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CD REVIEW - JAMES PEARSON
Swing The Club: 2009
Label: Diving Duck Recordings
James Pearson, piano, Sam Burgess, bass, Chris Dagley, drums.
James Pearson has become one of the UK’s leading jazz pianists in a remarkably short period of time. His first album, The Best Things in Life are Free, set the scene and was a perfect introduction to his formidable talent.
His style is refreshingly straightforward. He doesn’t play ‘angry’ jazz, or ‘hip’ jazz or ‘edgy’ jazz or ‘jazz rock’ or ‘jazz fusion’. His style is purely and simply steeped in the very best traditions of mainstream and modern jazz. In both the gigs at which I have seen him perform over the past two or three years, there have been numerous references to Erroll Garner, for whom he obviously has considerable regard.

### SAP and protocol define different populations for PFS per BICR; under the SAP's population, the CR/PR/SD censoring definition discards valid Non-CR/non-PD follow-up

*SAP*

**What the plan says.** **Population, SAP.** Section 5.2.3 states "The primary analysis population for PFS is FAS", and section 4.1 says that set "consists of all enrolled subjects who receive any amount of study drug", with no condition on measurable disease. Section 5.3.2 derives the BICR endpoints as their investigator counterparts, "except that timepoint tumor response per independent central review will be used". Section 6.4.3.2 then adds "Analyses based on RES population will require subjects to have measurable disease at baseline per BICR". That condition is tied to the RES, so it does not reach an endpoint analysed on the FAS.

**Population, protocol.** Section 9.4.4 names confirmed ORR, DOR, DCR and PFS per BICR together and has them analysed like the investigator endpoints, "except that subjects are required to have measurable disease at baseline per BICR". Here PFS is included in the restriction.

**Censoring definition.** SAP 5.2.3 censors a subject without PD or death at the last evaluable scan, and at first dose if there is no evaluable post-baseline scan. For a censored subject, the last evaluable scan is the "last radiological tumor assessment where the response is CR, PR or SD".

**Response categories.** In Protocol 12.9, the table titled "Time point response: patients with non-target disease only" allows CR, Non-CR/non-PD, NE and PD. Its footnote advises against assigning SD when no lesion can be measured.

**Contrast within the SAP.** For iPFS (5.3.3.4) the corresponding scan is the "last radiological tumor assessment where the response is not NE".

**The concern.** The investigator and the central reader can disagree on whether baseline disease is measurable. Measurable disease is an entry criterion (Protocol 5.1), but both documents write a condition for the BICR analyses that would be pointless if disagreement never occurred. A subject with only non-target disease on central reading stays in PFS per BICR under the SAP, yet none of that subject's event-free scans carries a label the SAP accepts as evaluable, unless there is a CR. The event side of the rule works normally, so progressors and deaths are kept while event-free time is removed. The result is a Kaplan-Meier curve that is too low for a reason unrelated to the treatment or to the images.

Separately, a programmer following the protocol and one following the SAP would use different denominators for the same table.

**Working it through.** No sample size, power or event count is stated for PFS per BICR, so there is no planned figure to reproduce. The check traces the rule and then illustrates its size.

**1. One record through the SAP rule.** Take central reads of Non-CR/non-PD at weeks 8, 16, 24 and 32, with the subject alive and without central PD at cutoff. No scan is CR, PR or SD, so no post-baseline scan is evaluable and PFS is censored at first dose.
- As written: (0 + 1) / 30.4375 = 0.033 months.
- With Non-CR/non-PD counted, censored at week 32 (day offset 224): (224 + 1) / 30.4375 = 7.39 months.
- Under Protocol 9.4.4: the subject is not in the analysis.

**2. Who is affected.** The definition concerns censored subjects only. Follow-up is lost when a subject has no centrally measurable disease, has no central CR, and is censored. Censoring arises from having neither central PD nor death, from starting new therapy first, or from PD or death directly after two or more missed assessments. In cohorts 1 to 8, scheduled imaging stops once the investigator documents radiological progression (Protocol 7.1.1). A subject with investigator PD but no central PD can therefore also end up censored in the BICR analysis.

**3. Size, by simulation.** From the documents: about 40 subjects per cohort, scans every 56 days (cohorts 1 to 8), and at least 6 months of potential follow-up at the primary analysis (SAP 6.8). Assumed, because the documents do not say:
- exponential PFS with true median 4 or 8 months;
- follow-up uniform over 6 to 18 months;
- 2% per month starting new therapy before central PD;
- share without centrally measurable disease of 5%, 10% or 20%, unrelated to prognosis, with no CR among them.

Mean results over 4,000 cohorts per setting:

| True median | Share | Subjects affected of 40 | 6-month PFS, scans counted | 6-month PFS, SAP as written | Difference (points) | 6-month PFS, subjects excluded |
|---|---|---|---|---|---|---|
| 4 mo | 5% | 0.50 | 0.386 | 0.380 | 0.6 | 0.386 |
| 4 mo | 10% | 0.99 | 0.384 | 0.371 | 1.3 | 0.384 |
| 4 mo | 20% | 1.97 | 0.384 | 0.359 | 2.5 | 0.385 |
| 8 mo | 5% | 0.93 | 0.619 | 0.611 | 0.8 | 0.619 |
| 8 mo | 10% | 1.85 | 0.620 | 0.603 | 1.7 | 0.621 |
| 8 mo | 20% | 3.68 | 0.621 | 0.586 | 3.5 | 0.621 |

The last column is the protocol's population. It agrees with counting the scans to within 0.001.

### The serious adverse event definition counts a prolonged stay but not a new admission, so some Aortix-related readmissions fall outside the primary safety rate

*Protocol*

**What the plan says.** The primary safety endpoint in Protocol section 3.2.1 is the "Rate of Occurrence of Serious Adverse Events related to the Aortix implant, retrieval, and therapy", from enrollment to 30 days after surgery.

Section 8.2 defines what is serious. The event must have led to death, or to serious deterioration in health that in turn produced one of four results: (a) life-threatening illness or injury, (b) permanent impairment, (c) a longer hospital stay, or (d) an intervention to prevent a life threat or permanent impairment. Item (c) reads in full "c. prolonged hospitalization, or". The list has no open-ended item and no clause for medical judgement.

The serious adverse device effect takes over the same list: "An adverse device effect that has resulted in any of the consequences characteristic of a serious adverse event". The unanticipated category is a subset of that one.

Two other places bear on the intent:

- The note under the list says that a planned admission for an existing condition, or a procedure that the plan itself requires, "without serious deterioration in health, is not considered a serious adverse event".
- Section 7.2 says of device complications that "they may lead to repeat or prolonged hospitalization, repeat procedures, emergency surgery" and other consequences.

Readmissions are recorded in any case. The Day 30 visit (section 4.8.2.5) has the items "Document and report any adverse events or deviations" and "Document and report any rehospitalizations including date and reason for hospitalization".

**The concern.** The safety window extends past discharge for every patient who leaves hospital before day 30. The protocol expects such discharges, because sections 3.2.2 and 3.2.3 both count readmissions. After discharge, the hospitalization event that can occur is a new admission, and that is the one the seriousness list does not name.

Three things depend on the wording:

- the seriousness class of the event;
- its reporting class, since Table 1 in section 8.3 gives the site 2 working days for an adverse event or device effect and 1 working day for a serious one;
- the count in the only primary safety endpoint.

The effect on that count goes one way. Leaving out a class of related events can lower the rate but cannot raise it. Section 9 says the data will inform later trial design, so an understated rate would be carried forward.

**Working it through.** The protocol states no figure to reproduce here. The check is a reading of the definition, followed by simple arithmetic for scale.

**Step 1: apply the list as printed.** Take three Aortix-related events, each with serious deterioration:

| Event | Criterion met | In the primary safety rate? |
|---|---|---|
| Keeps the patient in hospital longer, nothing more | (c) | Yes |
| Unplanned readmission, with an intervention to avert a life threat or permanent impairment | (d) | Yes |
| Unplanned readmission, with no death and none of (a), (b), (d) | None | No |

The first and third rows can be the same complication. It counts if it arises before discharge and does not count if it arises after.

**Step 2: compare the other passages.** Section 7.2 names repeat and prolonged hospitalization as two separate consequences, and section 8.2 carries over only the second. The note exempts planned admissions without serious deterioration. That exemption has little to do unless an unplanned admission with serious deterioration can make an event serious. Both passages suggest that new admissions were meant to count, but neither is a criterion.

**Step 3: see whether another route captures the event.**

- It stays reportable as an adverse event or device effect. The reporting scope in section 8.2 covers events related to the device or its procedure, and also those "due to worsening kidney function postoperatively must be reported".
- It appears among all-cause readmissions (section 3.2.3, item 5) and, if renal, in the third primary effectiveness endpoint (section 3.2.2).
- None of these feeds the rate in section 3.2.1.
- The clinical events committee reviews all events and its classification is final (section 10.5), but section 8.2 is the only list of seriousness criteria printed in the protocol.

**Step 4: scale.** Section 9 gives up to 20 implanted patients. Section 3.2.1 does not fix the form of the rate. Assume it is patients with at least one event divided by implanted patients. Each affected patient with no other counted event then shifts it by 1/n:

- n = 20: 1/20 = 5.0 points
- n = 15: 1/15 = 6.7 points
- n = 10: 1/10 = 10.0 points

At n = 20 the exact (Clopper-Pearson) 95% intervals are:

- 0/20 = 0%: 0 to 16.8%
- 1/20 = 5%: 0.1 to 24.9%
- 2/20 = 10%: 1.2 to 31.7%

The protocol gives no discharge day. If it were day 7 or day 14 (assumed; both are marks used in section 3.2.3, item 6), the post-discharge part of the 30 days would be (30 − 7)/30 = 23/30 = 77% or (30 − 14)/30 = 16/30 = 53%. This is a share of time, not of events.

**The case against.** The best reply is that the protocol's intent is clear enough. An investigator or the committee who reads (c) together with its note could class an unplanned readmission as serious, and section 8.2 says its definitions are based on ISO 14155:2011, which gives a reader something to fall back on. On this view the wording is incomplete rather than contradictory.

This album builds on his first recording which was a masterpiece of haunting ballads mixed with stirring and powerful efforts. Swing The Club is a mix of over three hours of live performances recorded at Ronnie Scott’s at which James Pearson has had a four nights a week residency for the past three years or so.
His style has developed as a result. The range and dynamics of his music have grown and he is now very much the complete jazz pianist, with his dazzling runs and mesmeric arpeggios. He would make a superb solo performer should he ever choose that route. At times, there is a fine dividing line between jazz and classical music in his jazz offerings.
This album includes a number of surprisingly contemporary numbers. Beatles’ numbers, such as Lady Madonna and Here There and Everywhere, rarely heard in the jazz idiom, are both given the comprehensive ‘James Pearson’ treatment. Perhaps the most surprising is Simon Smith and his Dancing Bear!
Alongside these are some old favourites. The opening to Cherokee is almost military as his piano stomps out the melody before releasing itself into the improvisation. Caravan and The Very Thought of You, the latter a perfectly constructed ballad, are further ‘standard’ offerings.
This album makes compelling listening for mainstream jazz fans. We are fortunate to have such talent as James Pearson.